I don’t recall Neil Young ever apologizing for his boneheaded homophobic and AIDS-phobic remarks; however, I don’t recall him making similar statements since the mid-eighties, and that may be better than an apology.

In his 2002 biography of Neil Young, Shakey, Jimmy McDonough writes “I had found out that Young was planning on donating the proceeds from the ‘Philadelphia’ track to the Gay Men’s Health Crisis center. He acknowledged it was true but didn’t seem anxious to publicize the fact. I got the feeling there were other chartable acts I didn’t know about. ‘I’m not trying to score any social points,’ he said.”

Today Neil Young turns 69 years old. Here are twenty career highlights. (NOTE – “Philadelphia” is not on Spotify.)

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Winston + XTC

God Gives Andy Partridge A Hit Of XTC

In 1986 the English band XTC recorded their eighth studio album Skylarking with producer Todd Rundgren. The first single released from the album was “Grass.” The b-side of that 45 was a previously-unreleased track that was recorded for but at the request of group member Andy Partridge did not appear on the album.

Inspired by a series of books containing letters children wrote to God, Partridge, who was “wrestling with the tail end of my belief when I wrote [the song],” composed lyrics based on a child’s letter to God in which His existence is questioned. He had the nine-year-old daughter of a friend of Rundgren sing the opening verse, telling God about the people who are starving because God doesn’t give them enough food, ending with the line “I can’t believe in you.”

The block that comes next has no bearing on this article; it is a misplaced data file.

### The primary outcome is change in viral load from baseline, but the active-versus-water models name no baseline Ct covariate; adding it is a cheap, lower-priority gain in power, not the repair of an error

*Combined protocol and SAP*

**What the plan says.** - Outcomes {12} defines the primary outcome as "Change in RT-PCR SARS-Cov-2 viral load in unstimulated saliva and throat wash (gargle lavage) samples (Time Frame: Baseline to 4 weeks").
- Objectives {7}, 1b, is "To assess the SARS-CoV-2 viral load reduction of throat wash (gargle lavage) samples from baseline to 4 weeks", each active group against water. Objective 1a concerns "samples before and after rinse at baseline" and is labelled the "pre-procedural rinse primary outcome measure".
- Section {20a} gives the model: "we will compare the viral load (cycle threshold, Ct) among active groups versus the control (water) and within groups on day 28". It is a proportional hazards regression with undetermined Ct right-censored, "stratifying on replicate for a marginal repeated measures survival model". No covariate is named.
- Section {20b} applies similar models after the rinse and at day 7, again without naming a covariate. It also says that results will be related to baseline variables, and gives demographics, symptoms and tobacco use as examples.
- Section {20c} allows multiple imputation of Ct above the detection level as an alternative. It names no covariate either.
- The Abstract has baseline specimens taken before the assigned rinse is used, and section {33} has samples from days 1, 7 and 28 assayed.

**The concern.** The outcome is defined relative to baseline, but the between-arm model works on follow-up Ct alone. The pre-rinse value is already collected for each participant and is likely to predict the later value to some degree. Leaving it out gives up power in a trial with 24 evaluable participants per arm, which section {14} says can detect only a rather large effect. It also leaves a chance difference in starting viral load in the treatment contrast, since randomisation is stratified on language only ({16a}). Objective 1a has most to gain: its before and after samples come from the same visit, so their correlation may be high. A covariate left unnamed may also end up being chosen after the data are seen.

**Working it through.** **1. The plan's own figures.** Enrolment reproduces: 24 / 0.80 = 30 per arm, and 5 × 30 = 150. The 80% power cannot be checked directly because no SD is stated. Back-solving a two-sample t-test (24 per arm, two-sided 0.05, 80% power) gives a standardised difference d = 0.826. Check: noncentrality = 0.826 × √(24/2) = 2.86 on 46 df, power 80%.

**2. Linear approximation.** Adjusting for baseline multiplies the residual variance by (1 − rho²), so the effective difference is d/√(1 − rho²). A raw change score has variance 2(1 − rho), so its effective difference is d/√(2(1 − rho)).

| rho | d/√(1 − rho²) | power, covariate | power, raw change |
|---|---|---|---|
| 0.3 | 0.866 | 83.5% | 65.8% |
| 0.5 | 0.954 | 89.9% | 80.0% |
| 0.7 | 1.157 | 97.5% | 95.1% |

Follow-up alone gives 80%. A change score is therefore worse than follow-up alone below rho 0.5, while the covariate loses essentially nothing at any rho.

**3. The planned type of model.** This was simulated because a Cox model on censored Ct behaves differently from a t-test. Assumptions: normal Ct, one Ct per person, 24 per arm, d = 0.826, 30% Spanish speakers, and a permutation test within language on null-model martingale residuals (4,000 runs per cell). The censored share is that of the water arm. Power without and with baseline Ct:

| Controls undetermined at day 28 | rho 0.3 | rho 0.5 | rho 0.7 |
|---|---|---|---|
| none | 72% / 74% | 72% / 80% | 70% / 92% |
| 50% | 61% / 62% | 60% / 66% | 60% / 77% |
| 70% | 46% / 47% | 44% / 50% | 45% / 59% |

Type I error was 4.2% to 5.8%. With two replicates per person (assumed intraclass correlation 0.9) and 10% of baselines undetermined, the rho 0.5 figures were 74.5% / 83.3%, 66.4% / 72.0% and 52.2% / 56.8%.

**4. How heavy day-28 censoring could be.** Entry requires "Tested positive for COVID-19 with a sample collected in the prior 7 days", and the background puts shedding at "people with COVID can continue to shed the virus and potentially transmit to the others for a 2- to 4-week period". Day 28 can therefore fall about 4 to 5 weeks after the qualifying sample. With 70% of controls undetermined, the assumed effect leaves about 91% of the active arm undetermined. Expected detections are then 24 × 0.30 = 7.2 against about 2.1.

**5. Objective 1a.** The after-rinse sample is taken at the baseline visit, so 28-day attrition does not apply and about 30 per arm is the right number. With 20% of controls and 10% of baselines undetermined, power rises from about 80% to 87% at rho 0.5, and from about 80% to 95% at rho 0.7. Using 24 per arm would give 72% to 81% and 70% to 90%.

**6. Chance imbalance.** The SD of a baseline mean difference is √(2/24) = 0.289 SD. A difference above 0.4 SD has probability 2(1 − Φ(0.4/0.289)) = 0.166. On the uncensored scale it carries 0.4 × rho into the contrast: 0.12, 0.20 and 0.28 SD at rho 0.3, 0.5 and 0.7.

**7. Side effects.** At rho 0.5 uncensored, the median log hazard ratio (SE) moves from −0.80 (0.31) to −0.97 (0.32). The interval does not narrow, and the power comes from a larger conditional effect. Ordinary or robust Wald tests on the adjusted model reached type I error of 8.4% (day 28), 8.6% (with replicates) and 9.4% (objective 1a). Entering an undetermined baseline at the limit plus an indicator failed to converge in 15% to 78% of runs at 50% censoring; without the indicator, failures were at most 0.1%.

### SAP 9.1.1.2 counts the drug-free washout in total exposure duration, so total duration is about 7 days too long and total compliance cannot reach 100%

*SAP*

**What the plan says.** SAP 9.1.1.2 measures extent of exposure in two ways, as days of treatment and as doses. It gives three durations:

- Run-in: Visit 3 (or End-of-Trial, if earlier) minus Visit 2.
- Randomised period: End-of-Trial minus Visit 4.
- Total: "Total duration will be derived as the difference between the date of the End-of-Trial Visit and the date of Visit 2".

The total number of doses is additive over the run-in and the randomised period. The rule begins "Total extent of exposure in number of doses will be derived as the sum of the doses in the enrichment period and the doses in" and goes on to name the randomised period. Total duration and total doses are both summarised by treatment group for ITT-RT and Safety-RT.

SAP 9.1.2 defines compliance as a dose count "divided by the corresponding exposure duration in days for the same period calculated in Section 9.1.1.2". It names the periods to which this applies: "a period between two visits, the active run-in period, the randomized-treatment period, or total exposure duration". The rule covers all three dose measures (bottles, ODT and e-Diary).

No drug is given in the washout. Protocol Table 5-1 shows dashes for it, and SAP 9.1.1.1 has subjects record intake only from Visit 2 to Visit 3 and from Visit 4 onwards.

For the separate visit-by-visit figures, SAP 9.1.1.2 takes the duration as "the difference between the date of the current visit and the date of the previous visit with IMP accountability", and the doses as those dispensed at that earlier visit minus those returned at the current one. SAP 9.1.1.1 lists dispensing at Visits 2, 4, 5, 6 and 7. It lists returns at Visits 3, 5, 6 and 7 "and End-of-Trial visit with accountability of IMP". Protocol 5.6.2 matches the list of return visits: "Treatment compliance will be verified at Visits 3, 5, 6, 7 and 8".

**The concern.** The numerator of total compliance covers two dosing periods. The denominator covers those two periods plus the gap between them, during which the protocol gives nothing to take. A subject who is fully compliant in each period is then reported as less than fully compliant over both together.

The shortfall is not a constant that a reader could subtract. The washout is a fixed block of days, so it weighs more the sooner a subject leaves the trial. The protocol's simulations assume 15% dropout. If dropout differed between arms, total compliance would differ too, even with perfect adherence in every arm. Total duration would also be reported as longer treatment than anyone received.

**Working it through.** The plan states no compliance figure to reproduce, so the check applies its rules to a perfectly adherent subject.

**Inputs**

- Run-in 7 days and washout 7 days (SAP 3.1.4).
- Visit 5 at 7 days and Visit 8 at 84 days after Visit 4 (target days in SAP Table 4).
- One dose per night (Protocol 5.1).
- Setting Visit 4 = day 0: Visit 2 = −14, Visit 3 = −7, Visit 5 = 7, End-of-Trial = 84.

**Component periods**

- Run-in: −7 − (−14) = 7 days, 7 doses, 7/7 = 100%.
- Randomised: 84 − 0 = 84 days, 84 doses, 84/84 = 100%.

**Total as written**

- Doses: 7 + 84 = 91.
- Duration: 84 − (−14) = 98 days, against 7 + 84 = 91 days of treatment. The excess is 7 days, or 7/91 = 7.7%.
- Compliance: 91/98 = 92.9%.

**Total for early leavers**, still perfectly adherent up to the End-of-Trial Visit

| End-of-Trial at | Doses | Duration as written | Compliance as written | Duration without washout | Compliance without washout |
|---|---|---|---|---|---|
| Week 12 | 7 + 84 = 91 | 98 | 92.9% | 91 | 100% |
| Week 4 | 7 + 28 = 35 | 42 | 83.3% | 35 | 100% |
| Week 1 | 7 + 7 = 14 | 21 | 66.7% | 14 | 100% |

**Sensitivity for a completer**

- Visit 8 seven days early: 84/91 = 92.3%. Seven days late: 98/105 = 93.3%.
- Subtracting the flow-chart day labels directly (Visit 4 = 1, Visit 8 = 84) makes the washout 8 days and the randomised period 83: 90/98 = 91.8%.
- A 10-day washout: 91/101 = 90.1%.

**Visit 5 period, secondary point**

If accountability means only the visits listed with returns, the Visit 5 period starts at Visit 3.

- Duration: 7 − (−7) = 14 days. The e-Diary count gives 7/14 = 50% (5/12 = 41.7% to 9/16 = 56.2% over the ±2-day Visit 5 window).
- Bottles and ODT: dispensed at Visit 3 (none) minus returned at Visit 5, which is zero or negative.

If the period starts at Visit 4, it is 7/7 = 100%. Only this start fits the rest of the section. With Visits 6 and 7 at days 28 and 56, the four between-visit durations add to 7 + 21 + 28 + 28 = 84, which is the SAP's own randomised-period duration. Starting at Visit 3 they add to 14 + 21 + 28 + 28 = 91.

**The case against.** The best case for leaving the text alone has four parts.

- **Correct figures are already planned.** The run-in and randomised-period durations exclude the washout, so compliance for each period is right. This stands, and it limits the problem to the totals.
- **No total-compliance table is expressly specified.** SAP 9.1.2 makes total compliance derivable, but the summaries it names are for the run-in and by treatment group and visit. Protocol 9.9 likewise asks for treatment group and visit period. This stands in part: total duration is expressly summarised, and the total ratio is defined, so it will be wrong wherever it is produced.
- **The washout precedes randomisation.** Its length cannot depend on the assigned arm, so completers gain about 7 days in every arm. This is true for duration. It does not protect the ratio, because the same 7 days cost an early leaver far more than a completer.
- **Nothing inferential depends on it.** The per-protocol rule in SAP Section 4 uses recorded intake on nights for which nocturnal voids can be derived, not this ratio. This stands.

Partridge then takes over the lead vocals, asking Him “Did you make disease?” and “Did you make mankind after we made you?” He tells Him “don’t know if you noticed but your name is on a lot of quotes in this book / Us crazy humans wrote it; you should take a look,” and repeats the line “I can’t believe in you,” adding “I don’t believe in” and “I won’t believe in.”

Believers wouldn’t be the only ones who didn’t like the song. Partridge didn’t like it, saying “it wasn’t as caustic as I would’ve liked it to be.” He also said “It is such a big subject and I’ve been wrestling with it for years, but how can you cover it in three and half minutes?” Because he didn’t think he did the subject matter justice, Partridge, who wrote the lyrics in 1985, asked that it not be included on the Skylarking album.

Surprisingly, particularly for a b-side by a pretty much unknown group in a very religious country, “Dear God” started to get radio airplay in the US. A music video was made and Partridge agreed to let the song be added to the album.

The new version of Skylarking sold 250,000 copies in the US and “Dear God” made the top 40 of the Album Rock chart.

Winston + XTC
Andy Partridge turns 61 today. Here are ten of XTC’s finest.

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It’s Miranda Lambert’s Birthday And I Need To Slow Down!

“‘Automatic’ is a song about the good life. It’s about slowing down, taking a breath and remembering what it’s like to live life a little more simply. It’s not about going back, but reminiscing about what it was like to hang laundry on the line and wait for it to dry and my dad teaching me how to drive my ’55 Chevy that I still have but don’t drive nearly enough…The song brings back good memories and it reminds me to take a deep breath and to remember that getting there is half the fun.” – Miranda Lambert

Today Miranda Lambert turns 31. Here are ten of her finest.